There are so many more wonderfull hedgerow plants,. what about our gorgeous native Crabapple Malus sylvestris with its delicate pinkish spring blossom and small tart crabapples. Or our two native Cherries, Prunus padus and Prunus avium, again with their wonderful spring blossom so important to pollinators and their delicious cherries that follow., Gotta be quick to get to try these these though as the birds snaffle them in no time at all !.


Or our native wild pear, Pyrus communis again with wonderful spring blossom and little gnarled pears that follow later. Or our Spindle bush, Euonymous europaeus, which gets its name from the fact its hard timber was used in the making of spindle wheels for spinning fabrics. With its tiny green flowers in spring and its stunning autumn display of orange berries that crack open on the plant to reveal a gorgeous pink inner coated seed and then follows up with a fiery display of red leaves as they prepare to drop.


Or what about our Gorse Ulex europaeus, with its coconut scented yellow/orange blossom that appears at different times throughout the year, but reaches a wonderful crescendo in April and May and follows up with little black seed heads that pop like popcorn in the sun dispersing their seed.


Or our lovely Guelder rose, Viburnum opulus with its beautiful spring blossom and autumnal scarlet berries. What about our scrambling Honeysuckle with its often tropical looking unusual flowers differing in color from orange to pink or cream, that open at night and are sweetly perfumed to attract moths to be pollinated, and which then follows up in autumn with its gorgeous semi transparent red berries. 


And how could we forget our incredible Blackberry, with flowers ranging from white to pink.


Flowering in succession from mid July right through August and following up with branches laden with tasty, antioxidant packed blackberries, And thorns not to be taken lightly as we can all testify to battling with at some stage !. Though it is another hugely important wildlife plant often cursed with names with seemingly negative connotations such as "Briars" and "Brambles" and often seen as a nuisance to be cleared and torn out. Interestingly it has many subspecies growing side by side in our hedgerows and ditches, hence the differing flower color and fact that it flowers and fruits not alll at once, but in succession over a number of weeks Another hugely beneficial trait in providing a great source of pollen and nectar, and later fruit for our wildlife that depend on it..


Planting native hedgerows and trees, as opposed to non native, is so much more beneficial to our wildlife.. Animals over millennia have evolved, adapting their breeding patterns to coincide with the flowering and fruiting times of our native plants. An example of this would be our Solitary Bees emerging in Spring, just as the Willow and Dandelion come into flower. So it is highly recommended when planting a new hedgerow to plant blocks of our native trees and shrubs as listed below, ideally a mixture to provide a broad spectrum of flowers and fruit in the form of berries and nuts. Such a mixed native hedgerow will also look fantastic and be an endless source of wonder and beauty as if progresses throughout the seasons flowering, fruiting and as it matures, bursting with joyous birdsong and endlessly fascinating !.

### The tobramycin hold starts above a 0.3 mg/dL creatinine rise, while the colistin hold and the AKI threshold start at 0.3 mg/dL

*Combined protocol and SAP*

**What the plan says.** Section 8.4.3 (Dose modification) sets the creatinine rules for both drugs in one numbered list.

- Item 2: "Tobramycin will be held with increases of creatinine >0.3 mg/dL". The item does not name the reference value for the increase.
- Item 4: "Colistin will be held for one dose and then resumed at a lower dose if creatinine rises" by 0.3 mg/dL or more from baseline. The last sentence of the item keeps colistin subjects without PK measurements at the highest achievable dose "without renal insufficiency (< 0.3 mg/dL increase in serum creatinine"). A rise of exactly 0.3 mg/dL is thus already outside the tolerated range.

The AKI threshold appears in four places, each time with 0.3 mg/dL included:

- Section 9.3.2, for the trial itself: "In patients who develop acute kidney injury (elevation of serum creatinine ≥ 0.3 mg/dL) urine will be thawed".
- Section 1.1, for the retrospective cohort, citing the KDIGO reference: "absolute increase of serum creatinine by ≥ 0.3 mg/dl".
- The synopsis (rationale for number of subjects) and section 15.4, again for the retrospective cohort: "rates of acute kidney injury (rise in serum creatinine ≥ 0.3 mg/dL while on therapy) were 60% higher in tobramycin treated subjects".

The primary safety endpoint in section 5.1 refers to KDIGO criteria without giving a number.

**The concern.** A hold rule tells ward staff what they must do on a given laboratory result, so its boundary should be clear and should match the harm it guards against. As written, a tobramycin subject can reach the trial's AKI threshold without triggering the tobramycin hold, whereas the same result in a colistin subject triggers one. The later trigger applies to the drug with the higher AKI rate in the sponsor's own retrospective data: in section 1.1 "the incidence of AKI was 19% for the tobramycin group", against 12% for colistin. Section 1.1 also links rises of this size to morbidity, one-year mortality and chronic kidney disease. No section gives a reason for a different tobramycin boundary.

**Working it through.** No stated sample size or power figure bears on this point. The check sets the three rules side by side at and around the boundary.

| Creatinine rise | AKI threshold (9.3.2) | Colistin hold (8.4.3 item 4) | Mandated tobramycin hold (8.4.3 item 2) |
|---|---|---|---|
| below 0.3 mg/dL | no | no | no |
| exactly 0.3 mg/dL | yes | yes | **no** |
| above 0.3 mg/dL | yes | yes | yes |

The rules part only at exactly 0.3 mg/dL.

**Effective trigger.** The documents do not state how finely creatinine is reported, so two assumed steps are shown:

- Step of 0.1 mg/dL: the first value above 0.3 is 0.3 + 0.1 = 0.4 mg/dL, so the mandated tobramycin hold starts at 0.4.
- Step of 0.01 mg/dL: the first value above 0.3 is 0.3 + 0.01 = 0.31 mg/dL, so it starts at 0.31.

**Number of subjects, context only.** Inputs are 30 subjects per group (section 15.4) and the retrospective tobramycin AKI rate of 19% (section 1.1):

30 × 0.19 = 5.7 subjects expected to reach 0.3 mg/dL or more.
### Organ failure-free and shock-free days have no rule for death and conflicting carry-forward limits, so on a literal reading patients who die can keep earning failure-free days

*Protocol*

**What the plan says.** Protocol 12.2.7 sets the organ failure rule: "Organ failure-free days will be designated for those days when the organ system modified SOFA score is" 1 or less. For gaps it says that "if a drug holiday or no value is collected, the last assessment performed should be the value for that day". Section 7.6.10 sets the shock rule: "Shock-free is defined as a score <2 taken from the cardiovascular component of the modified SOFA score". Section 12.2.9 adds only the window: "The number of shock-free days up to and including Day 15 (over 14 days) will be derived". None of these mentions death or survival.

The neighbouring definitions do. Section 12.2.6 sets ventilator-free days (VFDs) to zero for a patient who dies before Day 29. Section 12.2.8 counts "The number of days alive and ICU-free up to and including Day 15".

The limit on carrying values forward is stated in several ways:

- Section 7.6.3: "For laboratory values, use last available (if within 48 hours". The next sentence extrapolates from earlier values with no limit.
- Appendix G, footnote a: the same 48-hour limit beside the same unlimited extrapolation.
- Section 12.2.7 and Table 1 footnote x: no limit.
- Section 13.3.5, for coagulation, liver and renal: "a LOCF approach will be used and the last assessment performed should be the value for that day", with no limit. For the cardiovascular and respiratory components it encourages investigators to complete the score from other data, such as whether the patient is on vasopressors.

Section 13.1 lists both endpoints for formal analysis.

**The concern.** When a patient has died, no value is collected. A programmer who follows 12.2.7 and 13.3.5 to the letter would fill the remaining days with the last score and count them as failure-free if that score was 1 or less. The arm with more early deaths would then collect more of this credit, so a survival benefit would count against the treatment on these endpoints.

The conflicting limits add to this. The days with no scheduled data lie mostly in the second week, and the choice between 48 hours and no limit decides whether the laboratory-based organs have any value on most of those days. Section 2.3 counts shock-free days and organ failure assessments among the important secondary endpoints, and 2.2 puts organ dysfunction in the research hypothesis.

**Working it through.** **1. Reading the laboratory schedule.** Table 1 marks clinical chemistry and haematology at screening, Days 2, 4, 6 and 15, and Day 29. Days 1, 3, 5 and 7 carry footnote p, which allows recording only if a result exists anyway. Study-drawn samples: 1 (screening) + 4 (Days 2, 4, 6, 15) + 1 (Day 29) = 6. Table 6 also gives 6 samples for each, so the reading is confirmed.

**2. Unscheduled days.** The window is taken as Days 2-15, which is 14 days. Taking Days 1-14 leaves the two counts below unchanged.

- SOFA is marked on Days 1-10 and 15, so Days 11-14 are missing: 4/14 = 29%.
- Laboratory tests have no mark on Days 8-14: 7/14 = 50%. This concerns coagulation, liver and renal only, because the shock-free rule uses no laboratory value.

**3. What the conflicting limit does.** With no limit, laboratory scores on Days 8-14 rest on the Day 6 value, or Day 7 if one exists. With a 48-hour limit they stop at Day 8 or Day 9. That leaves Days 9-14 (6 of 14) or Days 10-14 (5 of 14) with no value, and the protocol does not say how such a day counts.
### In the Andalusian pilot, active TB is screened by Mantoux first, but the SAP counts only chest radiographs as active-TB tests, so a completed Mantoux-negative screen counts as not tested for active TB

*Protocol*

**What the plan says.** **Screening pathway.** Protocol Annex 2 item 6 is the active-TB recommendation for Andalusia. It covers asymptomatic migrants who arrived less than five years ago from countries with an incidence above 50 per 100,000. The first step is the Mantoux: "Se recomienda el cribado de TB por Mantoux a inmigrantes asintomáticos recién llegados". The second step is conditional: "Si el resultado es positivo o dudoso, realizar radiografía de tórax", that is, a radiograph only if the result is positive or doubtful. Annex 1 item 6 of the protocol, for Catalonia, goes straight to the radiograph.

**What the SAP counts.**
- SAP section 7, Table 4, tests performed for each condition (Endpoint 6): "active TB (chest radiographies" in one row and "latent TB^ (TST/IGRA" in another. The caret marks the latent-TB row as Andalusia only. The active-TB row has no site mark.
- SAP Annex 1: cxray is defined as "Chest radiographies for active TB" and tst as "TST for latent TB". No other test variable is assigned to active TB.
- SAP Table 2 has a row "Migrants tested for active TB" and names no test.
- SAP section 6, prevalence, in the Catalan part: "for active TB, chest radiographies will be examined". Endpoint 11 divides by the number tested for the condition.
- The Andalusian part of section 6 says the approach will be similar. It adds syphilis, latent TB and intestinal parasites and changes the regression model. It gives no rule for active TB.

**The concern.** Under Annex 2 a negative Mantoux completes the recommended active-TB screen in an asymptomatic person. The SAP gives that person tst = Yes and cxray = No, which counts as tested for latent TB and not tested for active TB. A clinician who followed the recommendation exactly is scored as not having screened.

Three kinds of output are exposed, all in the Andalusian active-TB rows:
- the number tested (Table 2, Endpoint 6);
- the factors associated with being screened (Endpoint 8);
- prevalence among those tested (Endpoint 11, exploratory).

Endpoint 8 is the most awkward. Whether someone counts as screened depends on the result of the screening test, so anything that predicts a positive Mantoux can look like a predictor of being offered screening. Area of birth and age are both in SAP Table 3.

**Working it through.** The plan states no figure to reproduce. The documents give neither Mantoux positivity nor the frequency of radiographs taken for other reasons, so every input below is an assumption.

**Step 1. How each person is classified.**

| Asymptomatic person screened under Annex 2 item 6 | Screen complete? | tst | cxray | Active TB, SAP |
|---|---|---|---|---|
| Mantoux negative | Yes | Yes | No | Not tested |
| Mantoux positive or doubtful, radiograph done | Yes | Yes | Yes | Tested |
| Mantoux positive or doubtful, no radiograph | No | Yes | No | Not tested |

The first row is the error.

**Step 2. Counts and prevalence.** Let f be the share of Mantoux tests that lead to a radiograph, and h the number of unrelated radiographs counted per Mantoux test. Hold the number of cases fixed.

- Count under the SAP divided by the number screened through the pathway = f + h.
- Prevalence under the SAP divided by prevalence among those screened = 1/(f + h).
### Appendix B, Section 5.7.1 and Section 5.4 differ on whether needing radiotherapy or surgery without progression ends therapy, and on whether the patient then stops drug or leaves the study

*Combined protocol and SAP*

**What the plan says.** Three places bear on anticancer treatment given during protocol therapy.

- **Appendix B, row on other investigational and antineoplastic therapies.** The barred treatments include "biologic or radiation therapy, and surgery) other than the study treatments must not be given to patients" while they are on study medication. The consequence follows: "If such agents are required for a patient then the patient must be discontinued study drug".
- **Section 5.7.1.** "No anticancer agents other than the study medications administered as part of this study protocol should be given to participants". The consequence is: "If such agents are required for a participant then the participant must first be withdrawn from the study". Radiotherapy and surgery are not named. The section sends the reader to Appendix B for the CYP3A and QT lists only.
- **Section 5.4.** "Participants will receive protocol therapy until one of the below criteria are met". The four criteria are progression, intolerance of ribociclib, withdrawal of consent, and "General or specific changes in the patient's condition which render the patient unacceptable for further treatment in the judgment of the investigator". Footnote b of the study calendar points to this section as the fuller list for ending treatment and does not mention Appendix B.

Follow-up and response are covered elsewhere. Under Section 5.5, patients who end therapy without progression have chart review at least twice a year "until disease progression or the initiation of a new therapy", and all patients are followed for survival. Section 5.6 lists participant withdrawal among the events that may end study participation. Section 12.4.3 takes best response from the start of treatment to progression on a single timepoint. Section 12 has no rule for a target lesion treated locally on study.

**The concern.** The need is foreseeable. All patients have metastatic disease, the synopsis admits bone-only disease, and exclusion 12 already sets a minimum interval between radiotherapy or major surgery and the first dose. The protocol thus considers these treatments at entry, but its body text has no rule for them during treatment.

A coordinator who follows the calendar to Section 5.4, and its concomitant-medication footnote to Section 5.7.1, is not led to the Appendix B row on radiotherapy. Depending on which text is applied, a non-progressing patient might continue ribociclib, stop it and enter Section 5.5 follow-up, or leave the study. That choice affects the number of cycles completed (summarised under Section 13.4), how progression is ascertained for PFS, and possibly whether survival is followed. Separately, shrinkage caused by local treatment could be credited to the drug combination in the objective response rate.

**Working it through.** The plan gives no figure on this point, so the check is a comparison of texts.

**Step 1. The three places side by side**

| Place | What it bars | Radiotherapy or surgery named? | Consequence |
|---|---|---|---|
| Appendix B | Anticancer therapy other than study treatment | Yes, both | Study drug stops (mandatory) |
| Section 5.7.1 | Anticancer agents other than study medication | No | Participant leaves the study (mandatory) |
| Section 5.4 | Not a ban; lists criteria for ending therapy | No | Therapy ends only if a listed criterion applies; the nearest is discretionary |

The following is a list of native hedgerow plants and trees, click on each to see a photo.

Willow sp. ( we have several species such as salix caprea, viminalis and more )

Spindle Euonymous europaeus 

Blackthorn Prunus spinosa

Hawthorn Cratageus monogyna

Elder Sambuca nigra

Hazel Corylus avellana

Holly Ilex aquifolium

Wayfaring Tree Viburnum lantana (Non Native but beneficial to Wildlife) 

Guelder Rose Viburnum opulus

Crabapple Malus sylvestris

Wild Pear Pyrus communis

Wild Cherry Prunus avium

Bird Cherry Prunus padus

Honeysuckle Lonicera periclymenum

Common Gorse Ulex europaeus

Dog Rose Rosa canina

Our Goals.

  • To manage the existing hedgerows on our nature reserve as an optimum habitat for wildlife.

  • To plant new native species hedgerow with an array of native flowering fruiting trees/shrubs to provide food and nesting opportunities for our wildlife.

  • To plant and maintain at the herbaceous layer at the base of these hedgerows an array of native wildflowers.

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Hawthorn blossom at Wildacres Nature Reserve
Blackthorn fruit known as Sloes at Wildacres
Hawthorn blossom at Wildacres Nature Reserve
Blackthorn in flower.
Planting new native hedgerow
Haws on Hawthorn Cratageus monogyna
Honeysuckle Lonicera periclymenum
Spindle bush covered in beautiful berries